Charging your Influence Quotient
An idea is resilient. Once planted in someone’s head, it can’t be gotten rid of easily.
If you have watched Christopher Nolan’s masterpiece, Inception, you might have heard the line – ‘An idea is like a virus. It can grow to define or destroy you’. Although a fictional movie, the theory of an embedding an idea in someone’s mind is completely realistic and it portrays how influential an idea can be at times.
To work efficiently your ability in influencing people in your organisation is crucial. How do you influence your peers to adopt your ideas? How do you inspire those working with you to support your initiative?
Influence is not about forcing others to accept your proposal; it is not manipulation. It can be thought of inspiring others to follow suit. Your actions and behaviour towards your team is what influences them. Influence can also be thought of swaying someone’s thoughts or opinions using your intellect and emotional intelligence.
Adam M. Grant, an American popular science author and professor at the Wharton School in his work Give and Take: A Revolutionary Approach to Success, wrote – “When we establish dominance, we gain influence because others see us as strong, powerful, and authoritative. When we earn prestige, we become influential because others respect and admire us.”
The latter is about building trust in people and how to collaborate with people.
Articulating for influence is fundamental in leadership – self or in service of a team, function or organisation. Building influence takes awareness, skill and knowledge; and we hope through this blog to share some insights on developing influence mastery. Hang on till the end!
“Don’t raise your voice, improve your argument.”
~ Desmond Tutu
Persuading and Influencing daily
Have you ever been in the company of a toddler who sees your phone as a toy and wants to play with it? This may be how the situation plays out. He may start by grabbing your phone while you consider a gentle or appropriate way of not giving up your phone. But you know if you don’t agree then in about two seconds the whimpering may start. If he starts to cry, you are likely going to be emotionally hijacked by feeling guilty of making a child cry. So, to avoid all the drama, you give him your phone. A soft whimper was all that was needed to persuade you to give up your phone. Children are born with intuitive methods of influence (or, manipulation) when they need to persuade anyone for something. Sadly, many of us lose this intuition as we grow up! 😉
We are constantly influencing or persuading people in our lives – family, friends, colleagues and clients – to achieve what you want or to get things done; from deciding the venue of a weekend dinner to a motion for a salary hike in office.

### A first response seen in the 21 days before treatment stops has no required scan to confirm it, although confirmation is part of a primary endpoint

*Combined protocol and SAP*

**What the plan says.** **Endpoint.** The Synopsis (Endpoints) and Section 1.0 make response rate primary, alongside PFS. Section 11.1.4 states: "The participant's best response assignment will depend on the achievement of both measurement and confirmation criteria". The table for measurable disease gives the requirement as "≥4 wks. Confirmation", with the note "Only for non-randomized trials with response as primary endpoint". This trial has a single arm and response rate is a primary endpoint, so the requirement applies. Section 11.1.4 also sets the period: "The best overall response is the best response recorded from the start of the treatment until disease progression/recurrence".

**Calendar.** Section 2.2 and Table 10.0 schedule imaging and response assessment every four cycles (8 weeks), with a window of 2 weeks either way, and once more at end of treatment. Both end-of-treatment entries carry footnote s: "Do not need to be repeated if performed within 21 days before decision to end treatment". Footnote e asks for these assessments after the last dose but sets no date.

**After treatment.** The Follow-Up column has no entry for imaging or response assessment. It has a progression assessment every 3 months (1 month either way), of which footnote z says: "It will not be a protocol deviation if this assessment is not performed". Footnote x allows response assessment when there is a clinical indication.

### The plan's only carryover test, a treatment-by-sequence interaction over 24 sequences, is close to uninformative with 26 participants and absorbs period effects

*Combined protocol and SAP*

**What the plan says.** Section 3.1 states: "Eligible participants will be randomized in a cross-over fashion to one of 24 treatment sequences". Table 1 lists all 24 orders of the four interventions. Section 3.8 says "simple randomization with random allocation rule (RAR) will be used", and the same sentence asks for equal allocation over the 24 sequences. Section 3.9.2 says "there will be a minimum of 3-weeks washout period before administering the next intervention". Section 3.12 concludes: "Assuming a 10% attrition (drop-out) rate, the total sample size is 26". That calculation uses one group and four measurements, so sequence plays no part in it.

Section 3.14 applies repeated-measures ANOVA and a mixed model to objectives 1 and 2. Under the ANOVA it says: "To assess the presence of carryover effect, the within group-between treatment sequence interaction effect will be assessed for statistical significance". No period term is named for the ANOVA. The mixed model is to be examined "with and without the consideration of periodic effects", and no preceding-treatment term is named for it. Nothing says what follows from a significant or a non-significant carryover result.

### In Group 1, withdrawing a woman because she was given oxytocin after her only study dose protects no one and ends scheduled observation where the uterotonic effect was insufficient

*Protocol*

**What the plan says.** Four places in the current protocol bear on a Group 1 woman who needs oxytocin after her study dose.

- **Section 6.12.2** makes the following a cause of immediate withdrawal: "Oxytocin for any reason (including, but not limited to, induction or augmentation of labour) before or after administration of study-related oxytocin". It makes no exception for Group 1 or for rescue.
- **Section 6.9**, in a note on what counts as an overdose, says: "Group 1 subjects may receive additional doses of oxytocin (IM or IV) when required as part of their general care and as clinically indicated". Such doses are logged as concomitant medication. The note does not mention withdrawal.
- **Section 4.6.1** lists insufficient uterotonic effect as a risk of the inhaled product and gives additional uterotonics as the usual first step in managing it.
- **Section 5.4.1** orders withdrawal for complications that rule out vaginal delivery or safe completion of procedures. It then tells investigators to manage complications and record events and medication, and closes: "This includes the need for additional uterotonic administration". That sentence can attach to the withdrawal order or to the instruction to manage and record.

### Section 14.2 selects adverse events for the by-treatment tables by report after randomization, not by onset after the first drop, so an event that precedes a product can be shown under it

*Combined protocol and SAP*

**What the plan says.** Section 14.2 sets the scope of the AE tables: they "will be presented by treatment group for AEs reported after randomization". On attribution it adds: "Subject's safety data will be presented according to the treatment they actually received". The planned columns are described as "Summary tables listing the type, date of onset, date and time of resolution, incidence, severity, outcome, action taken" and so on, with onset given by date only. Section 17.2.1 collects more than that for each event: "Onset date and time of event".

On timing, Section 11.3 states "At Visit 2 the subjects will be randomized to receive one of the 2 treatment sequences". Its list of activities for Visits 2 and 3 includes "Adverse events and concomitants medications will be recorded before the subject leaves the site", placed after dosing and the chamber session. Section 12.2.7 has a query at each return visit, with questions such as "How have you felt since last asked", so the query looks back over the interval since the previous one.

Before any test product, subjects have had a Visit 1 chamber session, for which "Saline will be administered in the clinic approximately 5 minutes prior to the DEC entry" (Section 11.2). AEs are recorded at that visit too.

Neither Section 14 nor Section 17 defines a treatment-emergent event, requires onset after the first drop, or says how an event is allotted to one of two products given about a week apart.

We don’t like other people making decisions for us, yet we often tend to decide based on what others have done in a similar situation. Statistics is almost always our default evidence of choice. It helps calm our brain and validates a decision we make. They become more useful when the direction you are suggesting is not the most obvious or common route.
Of course, this is provided the source reliability and validity of the statistics have checked the necessary boxes.
Simple over complex
Have you ever played mental calculation games or puzzles on your phone? You need to be mentally agile. Your brain generates quick outputs when data is simpler. This is also true when we need to make decisions.
Our ability to make decisions is impacted by a criterion of how easily and quickly we can understand something. You will not choose a complex method over a simple one. If you can present your point in a simpler easier to understand ways, you are more likely to persuade more people.
A nice example here can be the first time you went to a driving school. Were you out on the road, with the steering in your hands on your very first day? Absolutely not. You first learnt the basic things about driving. Your instructor would not have jumped into the complex part of gear changing (when automatic cars were not that popular) or how the various parts are connected on the very first day, else you would have lost the motivation and the nerve to learn how to drive!
Confidence and faith
The way you look at things changes with the frame. Imagine you walk into a footwear shop looking to buy a pair of shoes. When the sales assistant shows you a pair of shoes of an unknown brand, you enquire about the strength, durability…..you ask about the ‘quality’ of the shoes. When he shows a Nike, your first question would be about the price because you have confidence about the quality from the brand name. The other pair may be of a similar quality, but the “Nike-frame” offers assurance, promise and stamp of approval.